Watchdog says Israeli spyware use is wider than previously thought
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Targets are tricked into clicking texts that unleash malware

Watchdog says Israeli spyware use is wider than previously thought

NSO group accused of selling Pegasus software to countries with dubious human rights records; firm says list of countries inaccurate

This photo from August 25, 2016, shows the logo of the Israeli NSO Group company on a building in Herzliya, Israel. (AP Photo/Daniella Cheslow)
This photo from August 25, 2016, shows the logo of the Israeli NSO Group company on a building in Herzliya, Israel. (AP Photo/Daniella Cheslow)

LONDON — Researchers say a notorious brand of Israeli surveillance software is being used further afield than previously known, with possible infections detected around the globe.

The internet watchdog Citizen Lab says it has used an internet survey technique to identify suspected spyware infections linked to the private Israeli company NSO Group in 45 countries, including the United States, Britain, France, India and Turkey.

“Our findings paint a bleak picture of the human rights risks of NSO’s global proliferation,” Citizen Lab said in its report.

Citizen Lab said the Pegasus software marketed by the company was being used by a number of countries “with dubious human rights records and histories of abusive behavior by state security services.”

“We have also found indications of possible political themes within targeting materials in several countries, casting doubt on whether the technology is being used as part of ‘legitimate’ criminal investigations,” Citizen Lab said.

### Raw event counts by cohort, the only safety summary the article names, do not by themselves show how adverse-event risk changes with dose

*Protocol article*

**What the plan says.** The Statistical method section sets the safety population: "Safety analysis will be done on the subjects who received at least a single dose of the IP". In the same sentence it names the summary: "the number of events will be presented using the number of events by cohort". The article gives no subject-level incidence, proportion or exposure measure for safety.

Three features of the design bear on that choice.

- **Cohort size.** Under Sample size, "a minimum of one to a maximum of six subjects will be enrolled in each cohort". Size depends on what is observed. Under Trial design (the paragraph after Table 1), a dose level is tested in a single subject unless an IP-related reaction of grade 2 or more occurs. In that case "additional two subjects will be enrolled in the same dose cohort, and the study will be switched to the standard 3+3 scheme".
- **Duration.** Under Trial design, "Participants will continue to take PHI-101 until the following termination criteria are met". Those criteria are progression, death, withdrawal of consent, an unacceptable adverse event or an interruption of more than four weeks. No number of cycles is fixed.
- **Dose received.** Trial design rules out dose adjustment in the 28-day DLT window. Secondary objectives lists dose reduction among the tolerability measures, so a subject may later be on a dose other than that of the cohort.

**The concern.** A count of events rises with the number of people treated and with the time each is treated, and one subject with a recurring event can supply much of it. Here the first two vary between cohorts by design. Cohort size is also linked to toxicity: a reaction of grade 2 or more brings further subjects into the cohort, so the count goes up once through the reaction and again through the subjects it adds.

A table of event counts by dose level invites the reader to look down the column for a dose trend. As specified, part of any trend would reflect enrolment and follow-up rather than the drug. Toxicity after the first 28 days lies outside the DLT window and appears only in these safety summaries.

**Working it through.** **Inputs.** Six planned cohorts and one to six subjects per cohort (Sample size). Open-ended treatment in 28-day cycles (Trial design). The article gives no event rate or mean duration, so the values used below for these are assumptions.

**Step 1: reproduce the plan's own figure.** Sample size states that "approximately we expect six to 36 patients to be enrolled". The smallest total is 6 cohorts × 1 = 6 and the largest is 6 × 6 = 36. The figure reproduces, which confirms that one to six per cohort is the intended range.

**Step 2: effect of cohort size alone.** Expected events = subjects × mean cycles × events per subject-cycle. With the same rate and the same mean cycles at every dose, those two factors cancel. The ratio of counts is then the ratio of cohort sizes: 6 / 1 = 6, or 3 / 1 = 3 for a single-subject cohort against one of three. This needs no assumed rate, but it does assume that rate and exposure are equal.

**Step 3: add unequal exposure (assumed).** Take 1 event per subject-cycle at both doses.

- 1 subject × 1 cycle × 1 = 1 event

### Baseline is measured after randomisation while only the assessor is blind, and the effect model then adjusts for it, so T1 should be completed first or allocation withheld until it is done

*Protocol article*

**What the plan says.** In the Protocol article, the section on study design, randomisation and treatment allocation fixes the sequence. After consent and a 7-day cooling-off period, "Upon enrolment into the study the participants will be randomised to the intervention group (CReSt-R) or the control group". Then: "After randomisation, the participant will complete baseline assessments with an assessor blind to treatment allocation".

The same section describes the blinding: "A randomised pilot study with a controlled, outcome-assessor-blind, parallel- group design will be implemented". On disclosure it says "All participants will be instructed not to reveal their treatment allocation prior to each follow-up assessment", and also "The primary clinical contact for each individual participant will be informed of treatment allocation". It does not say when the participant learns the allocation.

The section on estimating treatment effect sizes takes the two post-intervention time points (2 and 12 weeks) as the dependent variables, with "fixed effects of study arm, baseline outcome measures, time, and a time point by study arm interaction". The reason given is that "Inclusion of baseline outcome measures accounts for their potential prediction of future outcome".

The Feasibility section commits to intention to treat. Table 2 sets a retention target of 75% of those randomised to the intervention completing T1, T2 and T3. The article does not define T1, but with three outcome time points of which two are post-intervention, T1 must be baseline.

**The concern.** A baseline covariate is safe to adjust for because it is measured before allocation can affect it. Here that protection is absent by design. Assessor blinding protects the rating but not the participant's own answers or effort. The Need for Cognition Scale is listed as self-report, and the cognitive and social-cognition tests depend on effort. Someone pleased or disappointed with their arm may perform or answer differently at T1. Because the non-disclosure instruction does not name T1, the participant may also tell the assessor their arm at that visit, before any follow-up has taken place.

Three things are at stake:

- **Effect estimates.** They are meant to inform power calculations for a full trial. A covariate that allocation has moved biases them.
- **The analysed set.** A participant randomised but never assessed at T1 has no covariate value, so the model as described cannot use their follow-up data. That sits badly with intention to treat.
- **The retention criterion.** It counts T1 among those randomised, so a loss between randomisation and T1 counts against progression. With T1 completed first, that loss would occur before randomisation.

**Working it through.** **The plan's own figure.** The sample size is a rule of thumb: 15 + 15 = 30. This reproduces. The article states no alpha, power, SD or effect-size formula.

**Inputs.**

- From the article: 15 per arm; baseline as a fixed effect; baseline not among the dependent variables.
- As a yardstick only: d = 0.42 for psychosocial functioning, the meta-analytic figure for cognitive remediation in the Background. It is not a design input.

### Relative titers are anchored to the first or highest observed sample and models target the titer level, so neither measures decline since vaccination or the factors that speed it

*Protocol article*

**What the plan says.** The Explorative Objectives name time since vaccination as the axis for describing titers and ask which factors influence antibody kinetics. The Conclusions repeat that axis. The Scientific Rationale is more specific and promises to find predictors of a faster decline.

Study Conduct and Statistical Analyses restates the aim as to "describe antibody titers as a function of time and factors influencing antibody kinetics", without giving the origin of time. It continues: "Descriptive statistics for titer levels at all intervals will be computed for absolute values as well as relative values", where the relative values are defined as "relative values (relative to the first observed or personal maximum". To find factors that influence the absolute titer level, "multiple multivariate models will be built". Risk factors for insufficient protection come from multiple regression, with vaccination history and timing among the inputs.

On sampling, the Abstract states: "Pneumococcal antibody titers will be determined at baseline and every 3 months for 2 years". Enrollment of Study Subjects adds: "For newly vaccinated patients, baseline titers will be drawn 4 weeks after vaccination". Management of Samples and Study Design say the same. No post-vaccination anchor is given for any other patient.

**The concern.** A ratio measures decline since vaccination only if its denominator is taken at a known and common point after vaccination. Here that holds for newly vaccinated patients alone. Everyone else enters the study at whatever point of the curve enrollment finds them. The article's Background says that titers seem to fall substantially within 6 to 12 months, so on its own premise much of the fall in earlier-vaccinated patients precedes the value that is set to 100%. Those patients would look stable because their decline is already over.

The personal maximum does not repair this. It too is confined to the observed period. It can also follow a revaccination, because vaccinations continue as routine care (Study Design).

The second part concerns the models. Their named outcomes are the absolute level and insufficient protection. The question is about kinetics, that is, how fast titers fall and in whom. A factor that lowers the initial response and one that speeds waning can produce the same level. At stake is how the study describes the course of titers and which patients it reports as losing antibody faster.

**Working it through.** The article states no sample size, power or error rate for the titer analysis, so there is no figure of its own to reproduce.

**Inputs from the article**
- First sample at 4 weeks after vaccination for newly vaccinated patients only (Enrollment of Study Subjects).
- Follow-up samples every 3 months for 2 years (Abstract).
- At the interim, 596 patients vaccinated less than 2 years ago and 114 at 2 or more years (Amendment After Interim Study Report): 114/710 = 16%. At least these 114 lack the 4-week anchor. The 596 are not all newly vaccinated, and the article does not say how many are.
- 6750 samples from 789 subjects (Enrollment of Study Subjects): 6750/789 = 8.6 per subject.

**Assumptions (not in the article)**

A view of the NSO Group headquarters in Herzliya. (Screen capture: Google Street View)

NSO Group said Citizen Lab’s list of nations had several inaccuracies.

The company said in a statement Tuesday that its software was “specifically designed” to not operate in the United States, one of the countries where the researchers said they had found traces of the malware.

The NSO Group has insisted in the past that it sells its software to clients on the condition that it be used only against crime and terrorism, and has rejected responsibility in cases where it was allegedly used for civil rights abuses.

But two new lawsuits being brought against the company have uncovered documents that assert the company and its affiliates have actively engaged in illegal activities for clients.

The lawsuits have been filed by a Qatari individual — who claims to have been targeted by the UAE — as well as by Mexican human rights activists who say the government spied on them using Pegasus. If indeed the NSO Group sold Pegasus to the UAE, the company would have had to receive the express permission of Israel’s Defense Ministry, as such software is considered a weapon.

Alejandro Calvillo (Screen capture: YouTube)

One of the Mexican plaintiffs, childhood anti-obesity campaigner Alejandro Calvillo, drew global attention last year when he was revealed to have been targeted using the Israeli company’s spyware. The NSO Group’s programs have since been implicated in a massive espionage scandal in Panama. Earlier this year, respected human rights organization Amnesty International accused the company of having crafted the digital tools used to target one of its staffers.

Pegasus infects individuals by sending them text messages tempting them to click an attached link. In the case of the UAE, the NSO affiliate allegedly suggested texts with messages such as: “Ramadan is near — incredible discounts,” as well as “Keep your car tires from exploding in the heat.”

The company has defended itself by arguing that it “does not operate the software for its clients, it just develops it.”

Israeli companies have been criticized in the past for selling software to monitor internet and phone communication to regimes with poor human rights records, including in Uzbekistan and Kazakhstan, as well as Colombia, Trinidad and Tobago, Uganda, Panama and Mexico, according to the NGO Privacy International.

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